A scathing new report by a subcommittee of the House of Representatives alleges that the country’s largest meat producers made “baseless” claims of meat shortages to keep their facilities running in the early stages of the pandemic, despite being aware of “the acute risks the coronavirus posed to workers in meatpacking plants.”
Released on May 12, the report by the Select Subcommittee on the Coronavirus Crisis alleges that meat producers “engaged in a concerted effort with” officials from the Trump administration to keep plants open while protecting their companies from pandemic-related oversight and “legal liability for any resulting worker illness or death.”
The report claims that while multi-billion dollar companies Smithfield Foods and Tyson Foods warned an “imminent meat shortage” would result from slowed operations and staff absenteeism, “these fears were baseless.” Smithfield is the largest pork producer in the U.S., and Tyson reports producing 20 percent of the nation’s beef, pork, and chicken.
“Numerous public reports indicate that meatpacking companies had abundant inventory,” according to the report, as the companies were sounding the alarm over a risk of shortages. Meat exports continued and even increased, too. The U.S. exported more pork in April of 2020 than it had in each of the previous three years.
Further allegations in the report claim that meat producers “lobbied aggressively” for policies that forced workers to remain on the job and state that “the threat of ineligibility for unemployment benefits by workers if they quit was wielded extensively.” This lobbying had “tragic” consequences, including 59,000 infections and at least 269 deaths among the workforces of Smithfield, Tyson, JBS, Cargill, and National Beef, the nation’s five largest meatpackers, according to the report.
While these numbers are staggering, they likely do not represent the full scale of the harm done, per the report, as there were likely “countless more cases and deaths among meatpacking-adjacent communities driven by plant outbreaks.”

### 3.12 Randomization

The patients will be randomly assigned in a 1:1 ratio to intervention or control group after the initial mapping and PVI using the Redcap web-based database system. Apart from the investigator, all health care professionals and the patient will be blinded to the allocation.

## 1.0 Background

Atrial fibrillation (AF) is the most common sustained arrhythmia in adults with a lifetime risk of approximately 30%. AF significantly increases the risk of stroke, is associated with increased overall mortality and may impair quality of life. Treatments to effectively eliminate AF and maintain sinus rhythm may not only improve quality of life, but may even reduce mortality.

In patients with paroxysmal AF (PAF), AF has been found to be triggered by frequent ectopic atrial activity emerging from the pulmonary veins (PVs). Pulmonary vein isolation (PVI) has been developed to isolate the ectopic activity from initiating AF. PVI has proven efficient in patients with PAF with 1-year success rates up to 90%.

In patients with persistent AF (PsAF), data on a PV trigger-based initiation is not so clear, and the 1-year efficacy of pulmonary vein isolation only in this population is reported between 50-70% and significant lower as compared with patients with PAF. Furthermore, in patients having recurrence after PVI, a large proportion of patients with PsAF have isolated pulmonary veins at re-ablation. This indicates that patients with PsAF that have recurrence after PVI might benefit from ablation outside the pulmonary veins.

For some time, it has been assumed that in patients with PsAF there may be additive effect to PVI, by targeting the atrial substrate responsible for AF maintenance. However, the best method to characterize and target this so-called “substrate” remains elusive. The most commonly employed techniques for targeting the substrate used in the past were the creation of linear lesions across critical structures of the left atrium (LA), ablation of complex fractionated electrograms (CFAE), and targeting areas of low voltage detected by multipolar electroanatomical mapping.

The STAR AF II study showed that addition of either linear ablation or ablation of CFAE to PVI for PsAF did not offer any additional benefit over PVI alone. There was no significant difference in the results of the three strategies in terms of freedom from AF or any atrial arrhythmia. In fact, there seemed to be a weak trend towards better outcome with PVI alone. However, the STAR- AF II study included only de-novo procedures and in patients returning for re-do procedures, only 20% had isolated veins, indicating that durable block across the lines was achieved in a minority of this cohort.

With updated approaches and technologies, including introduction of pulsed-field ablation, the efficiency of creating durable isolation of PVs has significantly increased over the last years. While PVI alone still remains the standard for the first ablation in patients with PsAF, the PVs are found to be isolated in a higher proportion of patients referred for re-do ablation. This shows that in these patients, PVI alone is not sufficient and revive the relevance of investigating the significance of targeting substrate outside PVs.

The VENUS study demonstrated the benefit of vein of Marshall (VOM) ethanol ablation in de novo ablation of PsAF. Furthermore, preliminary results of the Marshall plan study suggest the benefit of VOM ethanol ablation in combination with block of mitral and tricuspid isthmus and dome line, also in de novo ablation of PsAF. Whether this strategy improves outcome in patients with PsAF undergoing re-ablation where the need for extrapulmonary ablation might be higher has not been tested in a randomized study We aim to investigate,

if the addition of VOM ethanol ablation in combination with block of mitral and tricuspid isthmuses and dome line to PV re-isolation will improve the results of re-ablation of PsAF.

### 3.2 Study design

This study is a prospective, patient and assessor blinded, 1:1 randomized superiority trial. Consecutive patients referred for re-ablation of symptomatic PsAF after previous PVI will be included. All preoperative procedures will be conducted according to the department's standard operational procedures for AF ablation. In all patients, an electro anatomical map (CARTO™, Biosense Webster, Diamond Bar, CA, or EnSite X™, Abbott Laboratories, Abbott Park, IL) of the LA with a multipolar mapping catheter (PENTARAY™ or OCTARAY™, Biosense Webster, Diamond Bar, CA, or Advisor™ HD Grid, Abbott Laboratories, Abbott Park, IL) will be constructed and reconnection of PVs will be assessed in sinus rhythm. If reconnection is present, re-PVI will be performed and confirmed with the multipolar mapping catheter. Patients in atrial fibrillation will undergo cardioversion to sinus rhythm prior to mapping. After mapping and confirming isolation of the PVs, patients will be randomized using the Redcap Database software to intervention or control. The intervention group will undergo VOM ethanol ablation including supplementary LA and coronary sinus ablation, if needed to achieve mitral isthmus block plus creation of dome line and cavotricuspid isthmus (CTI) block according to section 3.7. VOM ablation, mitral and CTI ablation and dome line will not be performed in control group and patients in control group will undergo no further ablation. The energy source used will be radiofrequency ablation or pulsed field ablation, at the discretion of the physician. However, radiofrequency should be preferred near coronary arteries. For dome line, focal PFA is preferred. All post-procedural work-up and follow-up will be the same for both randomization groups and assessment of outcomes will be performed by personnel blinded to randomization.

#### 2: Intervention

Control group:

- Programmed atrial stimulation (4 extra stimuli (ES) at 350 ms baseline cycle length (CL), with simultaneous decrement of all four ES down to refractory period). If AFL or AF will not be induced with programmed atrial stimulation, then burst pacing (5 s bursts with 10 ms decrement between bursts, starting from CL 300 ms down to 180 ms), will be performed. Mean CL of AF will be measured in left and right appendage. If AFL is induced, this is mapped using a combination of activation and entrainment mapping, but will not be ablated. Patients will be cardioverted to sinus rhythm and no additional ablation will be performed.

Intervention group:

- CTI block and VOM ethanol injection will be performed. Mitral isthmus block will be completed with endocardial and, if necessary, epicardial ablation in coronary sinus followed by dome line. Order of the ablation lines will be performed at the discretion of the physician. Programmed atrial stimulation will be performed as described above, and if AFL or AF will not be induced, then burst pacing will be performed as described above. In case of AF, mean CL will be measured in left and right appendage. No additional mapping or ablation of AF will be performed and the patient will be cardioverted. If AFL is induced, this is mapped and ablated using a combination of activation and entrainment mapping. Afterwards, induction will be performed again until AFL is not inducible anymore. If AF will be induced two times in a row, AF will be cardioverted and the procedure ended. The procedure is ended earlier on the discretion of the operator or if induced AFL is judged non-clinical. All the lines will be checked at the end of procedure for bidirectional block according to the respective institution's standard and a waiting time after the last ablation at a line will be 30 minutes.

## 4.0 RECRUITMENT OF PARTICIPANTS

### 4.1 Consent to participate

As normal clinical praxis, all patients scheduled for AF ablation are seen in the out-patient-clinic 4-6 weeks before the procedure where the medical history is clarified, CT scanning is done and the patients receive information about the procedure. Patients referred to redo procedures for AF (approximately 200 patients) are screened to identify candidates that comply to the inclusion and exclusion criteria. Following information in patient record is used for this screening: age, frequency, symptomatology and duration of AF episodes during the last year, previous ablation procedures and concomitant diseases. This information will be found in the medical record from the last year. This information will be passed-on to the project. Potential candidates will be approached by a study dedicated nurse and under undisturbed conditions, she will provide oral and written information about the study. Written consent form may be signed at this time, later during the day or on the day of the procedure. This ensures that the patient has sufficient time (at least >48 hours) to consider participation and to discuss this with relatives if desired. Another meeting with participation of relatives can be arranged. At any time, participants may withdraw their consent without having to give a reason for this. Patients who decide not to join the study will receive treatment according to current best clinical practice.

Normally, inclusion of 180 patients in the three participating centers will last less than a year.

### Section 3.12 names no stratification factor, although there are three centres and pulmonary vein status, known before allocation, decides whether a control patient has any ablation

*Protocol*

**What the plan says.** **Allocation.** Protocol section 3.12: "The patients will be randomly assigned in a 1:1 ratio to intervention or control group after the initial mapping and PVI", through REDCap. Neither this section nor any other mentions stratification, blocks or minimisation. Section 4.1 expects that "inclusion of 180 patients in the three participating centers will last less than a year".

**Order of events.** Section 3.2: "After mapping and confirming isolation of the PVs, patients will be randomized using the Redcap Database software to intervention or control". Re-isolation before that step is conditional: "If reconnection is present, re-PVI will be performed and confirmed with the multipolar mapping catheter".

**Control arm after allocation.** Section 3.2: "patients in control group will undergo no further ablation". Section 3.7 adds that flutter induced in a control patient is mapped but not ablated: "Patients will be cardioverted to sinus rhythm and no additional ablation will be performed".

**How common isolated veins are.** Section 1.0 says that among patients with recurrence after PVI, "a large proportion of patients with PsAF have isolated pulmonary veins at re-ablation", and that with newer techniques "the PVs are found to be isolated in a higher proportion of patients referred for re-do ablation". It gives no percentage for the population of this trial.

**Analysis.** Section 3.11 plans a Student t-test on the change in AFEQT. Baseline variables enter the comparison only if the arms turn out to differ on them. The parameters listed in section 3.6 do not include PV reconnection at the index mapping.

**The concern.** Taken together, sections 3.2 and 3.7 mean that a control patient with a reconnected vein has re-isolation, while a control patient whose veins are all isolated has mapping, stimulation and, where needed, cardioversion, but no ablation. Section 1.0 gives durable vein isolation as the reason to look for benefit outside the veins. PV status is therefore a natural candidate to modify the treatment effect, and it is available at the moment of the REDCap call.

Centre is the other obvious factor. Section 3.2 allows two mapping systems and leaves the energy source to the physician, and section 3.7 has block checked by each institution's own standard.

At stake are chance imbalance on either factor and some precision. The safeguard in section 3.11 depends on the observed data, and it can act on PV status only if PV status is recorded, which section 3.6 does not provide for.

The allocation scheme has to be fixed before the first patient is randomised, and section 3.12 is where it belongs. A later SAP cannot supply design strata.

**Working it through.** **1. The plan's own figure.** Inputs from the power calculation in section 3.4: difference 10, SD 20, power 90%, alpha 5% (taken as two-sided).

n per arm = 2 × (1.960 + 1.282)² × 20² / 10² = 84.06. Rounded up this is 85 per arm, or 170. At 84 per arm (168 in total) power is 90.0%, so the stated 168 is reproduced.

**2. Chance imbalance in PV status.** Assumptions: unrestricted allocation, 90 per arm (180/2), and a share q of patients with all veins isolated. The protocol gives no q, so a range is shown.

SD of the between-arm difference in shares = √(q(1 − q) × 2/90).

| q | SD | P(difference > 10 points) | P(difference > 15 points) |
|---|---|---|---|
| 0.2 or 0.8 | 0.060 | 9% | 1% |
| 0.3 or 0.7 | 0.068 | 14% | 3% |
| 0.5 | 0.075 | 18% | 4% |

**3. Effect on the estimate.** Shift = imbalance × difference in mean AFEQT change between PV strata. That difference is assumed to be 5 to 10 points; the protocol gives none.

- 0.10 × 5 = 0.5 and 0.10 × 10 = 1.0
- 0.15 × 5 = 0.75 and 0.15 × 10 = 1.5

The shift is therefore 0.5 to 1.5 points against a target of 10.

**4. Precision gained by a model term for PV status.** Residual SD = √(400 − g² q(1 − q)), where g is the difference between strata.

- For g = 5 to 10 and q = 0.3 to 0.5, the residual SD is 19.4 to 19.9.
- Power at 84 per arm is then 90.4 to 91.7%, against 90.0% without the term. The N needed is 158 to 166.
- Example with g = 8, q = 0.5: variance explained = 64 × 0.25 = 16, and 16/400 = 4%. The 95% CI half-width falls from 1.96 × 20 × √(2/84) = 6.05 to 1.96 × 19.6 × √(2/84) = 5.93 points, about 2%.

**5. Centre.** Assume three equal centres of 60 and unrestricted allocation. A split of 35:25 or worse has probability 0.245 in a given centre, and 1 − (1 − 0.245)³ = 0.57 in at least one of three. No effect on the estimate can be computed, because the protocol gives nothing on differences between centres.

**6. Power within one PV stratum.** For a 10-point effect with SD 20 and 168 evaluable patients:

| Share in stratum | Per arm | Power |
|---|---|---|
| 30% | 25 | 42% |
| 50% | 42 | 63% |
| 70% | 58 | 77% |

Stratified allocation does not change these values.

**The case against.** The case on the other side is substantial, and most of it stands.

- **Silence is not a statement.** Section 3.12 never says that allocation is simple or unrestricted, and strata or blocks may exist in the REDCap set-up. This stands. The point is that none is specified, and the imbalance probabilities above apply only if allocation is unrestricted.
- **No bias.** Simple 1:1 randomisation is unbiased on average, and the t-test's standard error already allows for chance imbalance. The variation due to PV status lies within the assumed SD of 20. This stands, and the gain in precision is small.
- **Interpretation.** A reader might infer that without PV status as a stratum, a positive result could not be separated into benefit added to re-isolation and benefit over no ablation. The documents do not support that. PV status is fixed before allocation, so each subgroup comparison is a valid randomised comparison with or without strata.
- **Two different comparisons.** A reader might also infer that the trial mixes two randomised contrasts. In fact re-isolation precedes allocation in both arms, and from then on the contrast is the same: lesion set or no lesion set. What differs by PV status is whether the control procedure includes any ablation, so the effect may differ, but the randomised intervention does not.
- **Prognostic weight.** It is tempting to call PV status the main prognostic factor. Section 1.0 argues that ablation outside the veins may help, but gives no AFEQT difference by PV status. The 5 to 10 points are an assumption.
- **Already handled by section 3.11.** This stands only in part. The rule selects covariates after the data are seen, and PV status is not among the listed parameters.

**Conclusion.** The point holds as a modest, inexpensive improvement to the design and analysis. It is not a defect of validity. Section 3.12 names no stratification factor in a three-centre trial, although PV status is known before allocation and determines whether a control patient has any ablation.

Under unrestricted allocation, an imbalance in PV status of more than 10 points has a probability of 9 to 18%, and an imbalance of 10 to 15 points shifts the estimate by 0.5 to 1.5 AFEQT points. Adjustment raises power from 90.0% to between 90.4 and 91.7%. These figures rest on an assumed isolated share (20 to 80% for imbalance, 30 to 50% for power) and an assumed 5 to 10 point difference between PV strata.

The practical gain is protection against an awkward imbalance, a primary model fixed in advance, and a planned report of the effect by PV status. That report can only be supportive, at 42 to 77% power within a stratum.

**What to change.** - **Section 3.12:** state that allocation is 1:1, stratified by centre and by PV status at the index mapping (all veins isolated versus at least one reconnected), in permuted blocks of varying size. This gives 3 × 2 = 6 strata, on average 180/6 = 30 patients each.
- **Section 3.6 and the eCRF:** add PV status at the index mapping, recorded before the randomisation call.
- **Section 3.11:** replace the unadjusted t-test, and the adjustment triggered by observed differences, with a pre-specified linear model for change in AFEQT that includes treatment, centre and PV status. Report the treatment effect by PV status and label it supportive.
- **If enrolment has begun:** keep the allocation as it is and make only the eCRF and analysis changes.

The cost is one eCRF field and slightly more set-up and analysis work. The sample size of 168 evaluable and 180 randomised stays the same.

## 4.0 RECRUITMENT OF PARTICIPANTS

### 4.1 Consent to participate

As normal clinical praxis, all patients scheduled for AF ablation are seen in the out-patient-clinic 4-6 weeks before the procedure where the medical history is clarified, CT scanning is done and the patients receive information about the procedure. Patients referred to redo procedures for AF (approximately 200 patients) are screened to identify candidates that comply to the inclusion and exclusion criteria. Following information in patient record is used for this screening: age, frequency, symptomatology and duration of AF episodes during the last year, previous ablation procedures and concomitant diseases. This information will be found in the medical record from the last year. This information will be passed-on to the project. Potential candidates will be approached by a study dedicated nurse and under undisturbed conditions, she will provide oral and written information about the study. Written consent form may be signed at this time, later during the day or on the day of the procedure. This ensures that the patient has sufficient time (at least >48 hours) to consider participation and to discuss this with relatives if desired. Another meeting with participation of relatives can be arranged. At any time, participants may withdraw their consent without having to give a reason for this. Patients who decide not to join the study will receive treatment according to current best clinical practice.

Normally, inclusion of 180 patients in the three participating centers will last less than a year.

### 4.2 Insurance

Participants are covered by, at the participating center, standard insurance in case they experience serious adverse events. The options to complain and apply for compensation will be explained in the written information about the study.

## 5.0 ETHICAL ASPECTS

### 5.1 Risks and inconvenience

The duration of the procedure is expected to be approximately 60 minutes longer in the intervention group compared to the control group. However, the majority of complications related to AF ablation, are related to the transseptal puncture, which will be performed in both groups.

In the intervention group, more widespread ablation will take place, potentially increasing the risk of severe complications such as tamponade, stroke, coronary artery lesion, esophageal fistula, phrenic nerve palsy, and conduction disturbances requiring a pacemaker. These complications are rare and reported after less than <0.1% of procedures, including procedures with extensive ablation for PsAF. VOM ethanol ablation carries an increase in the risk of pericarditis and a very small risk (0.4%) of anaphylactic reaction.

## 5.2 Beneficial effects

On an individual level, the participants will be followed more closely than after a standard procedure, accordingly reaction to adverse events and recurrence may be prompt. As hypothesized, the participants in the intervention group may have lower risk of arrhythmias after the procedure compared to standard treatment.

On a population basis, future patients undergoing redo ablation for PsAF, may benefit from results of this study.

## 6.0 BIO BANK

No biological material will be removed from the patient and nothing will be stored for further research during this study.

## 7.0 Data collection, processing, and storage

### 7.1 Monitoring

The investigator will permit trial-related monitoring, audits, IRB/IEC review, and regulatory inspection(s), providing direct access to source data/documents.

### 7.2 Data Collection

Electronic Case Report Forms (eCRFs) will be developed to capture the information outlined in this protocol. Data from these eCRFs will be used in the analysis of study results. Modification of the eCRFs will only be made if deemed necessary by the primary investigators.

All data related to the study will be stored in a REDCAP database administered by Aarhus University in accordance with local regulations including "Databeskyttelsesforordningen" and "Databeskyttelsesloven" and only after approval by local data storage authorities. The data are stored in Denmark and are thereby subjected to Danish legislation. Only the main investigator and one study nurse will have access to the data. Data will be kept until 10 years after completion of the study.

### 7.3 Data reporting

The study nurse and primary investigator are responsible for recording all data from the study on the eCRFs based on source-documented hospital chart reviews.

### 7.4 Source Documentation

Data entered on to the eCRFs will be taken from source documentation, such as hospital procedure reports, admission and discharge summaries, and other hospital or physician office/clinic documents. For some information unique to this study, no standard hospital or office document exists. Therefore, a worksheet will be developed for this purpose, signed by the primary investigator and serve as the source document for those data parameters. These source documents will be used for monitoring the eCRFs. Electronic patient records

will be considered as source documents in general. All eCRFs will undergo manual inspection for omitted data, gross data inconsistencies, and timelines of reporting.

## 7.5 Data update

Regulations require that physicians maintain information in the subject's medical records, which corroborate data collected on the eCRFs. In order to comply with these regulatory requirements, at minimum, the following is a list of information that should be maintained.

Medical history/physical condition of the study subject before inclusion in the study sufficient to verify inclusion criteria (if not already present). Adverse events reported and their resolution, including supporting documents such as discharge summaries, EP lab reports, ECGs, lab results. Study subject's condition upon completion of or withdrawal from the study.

The new report is the latest of many recent allegations of meat industry malpractice, corruption, and failure to protect employees. In November, the same Congressional subcommittee stated that COVID-19 cases and deaths at the country’s five largest meatpackers were much higher than previous data showed, criticizing the companies as well as the Occupational Safety and Health Administration for being slow to implement worker safety measures. The issue dates back to July of 2020 when a group of more than 120 organizations slammed Tyson’s “egregious treatment of workers” during the pandemic.
Smithfield is the subject of a recent report linking 21 Missouri pig farms to three decades of “chronic” pollution. Smithfield also agreed to settle price-fixing litigation for $83 million in June 2021, and it is not the only meat company that has faced accusations of inflated prices. Just a few months earlier, in January 2021, Tyson agreed to a $221.5 million settlement over allegedly conspiring to raise chicken prices. More recently, JBS–the largest meat producer in the world–agreed to pay a $52.5 million beef price-fixing settlement in February of this year.
The Biden administration notes that 85 percent of the U.S. beef market is controlled by four companies, and many experts link the recent concentration of power in the meat industry to other issues like worsening conditions for workers, small farmers, and animals alike.
Addressing corporate consolidation in the meat industry has been a stated goal of the Biden administration, which has invested $1 billion into boosting competition in the industry.
Jennifer is a writer and editor based near Washington, DC. Her background is in communications in the animal protection movement. She is also a contributing writer with Sentient Media.